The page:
Sarah Ozo-Irabor

Sarah Ozo-Irabor has been appointed the Director of the AKO Caine Prize for African Writing today, September 20, 2021.

The AKO Caine Prize for African Writing, awarded annually for African creative writing, is named after the late Sir Michael Caine, former Chairman of Booker plc and Chairman of the Booker Prize management committee for nearly 25 years. Its main sponsor is the AKO Foundation, which makes grants towards charities and charitable projects that improve education, promote the arts, or mitigate climate problems. Some of those who have won or being shortlisted for the prize have gone on to have remarkable careers in the literary industry.

The prize has today announced its new director, Sarah Ozo-Irabor. Ozo-Irabor is a literary practitioner experienced in spearheading numerous projects centring the engagement with, and promotion of, African literature. She has been instrumental in opening up transnational conversations on works by writers of African descent, not least through founding Books & Rhymes, a literary podcast that reimagines the transformative power of books and the way music and literature dialogue with each other. She is also the founder of Lit Avengers, an intertextual monthly literary salon. In 2020, she was named Brittle Paper’s Social Media Influencer of the Year for her use of social media as a way of redefining literature.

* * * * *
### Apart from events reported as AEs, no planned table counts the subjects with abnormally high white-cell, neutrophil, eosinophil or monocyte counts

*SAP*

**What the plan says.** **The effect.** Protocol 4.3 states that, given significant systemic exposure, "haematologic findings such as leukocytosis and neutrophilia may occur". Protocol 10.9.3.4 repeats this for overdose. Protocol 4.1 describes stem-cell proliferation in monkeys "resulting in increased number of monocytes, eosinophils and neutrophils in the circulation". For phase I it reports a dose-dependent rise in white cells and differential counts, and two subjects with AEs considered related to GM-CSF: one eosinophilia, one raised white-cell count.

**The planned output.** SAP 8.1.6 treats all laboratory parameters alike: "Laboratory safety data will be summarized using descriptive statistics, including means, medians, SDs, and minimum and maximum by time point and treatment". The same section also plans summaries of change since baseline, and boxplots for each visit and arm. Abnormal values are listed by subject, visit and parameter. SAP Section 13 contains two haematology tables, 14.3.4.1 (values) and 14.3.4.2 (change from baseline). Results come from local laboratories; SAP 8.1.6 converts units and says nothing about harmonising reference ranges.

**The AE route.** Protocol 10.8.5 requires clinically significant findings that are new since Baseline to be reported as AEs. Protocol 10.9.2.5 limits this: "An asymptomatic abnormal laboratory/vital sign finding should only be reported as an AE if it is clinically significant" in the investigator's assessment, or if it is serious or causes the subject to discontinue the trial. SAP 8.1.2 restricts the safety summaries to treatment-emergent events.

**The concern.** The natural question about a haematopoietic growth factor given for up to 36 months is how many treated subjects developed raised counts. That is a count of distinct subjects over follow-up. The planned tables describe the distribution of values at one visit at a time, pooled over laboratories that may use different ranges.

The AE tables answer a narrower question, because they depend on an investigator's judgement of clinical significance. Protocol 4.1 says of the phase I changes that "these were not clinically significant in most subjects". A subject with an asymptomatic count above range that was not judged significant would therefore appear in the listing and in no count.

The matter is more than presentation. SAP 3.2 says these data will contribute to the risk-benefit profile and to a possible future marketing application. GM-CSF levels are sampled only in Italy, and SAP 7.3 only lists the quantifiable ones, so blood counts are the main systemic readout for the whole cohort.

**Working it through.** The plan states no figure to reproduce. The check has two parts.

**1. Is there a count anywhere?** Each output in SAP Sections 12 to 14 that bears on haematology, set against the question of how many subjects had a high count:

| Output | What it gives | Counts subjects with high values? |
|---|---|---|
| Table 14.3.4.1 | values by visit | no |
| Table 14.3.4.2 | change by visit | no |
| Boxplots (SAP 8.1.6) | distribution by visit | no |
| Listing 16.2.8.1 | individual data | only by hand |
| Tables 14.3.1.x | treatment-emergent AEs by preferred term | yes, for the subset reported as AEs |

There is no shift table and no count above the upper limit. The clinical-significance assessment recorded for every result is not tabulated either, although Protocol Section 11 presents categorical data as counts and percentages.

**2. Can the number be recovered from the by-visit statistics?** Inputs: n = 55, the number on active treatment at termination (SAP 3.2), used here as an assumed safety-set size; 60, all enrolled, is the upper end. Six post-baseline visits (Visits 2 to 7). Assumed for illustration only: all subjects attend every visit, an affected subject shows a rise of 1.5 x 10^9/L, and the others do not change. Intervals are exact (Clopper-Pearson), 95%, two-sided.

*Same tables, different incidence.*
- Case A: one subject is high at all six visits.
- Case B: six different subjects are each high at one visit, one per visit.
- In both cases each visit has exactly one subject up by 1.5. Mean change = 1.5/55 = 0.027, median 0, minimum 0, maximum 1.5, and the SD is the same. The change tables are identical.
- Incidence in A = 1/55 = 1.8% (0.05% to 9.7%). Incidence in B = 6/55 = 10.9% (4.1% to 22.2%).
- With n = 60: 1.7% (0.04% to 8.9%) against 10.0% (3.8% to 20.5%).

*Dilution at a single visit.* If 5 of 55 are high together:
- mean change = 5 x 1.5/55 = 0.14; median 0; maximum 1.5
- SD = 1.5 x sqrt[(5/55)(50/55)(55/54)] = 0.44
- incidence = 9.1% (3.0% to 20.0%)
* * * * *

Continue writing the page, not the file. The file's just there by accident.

Commenting on her new position, she said: “I’ve always avidly followed the AKO Caine Prize and the award ceremony is a highlight in my calendar, and it was an amazing experience to work with the Prize and manage events in the summer. Now I am excited to carry out the Prize’s work from this new position and increase visibility for writers of African descent, together with the Chair, the Trustees and Council members. It is a huge honour to be at the front of this journey, and I cannot wait to get started.”

The Chair of the AKO Caine Prize, Ellah P. Wakatama, said: “My fellow Trustees and I are delighted that Sarah is joining us at the AKO Caine Prize. Her work around a busy award season on the 2021 Prize was a clear testament to her passion for literature, her commitment and professionalism, and I am looking forward to seeing what else Sarah will bring to the Prize in her new role as its Director.”

She follows in the footsteps of previous directors Lizzy Attree and Dele Meiji.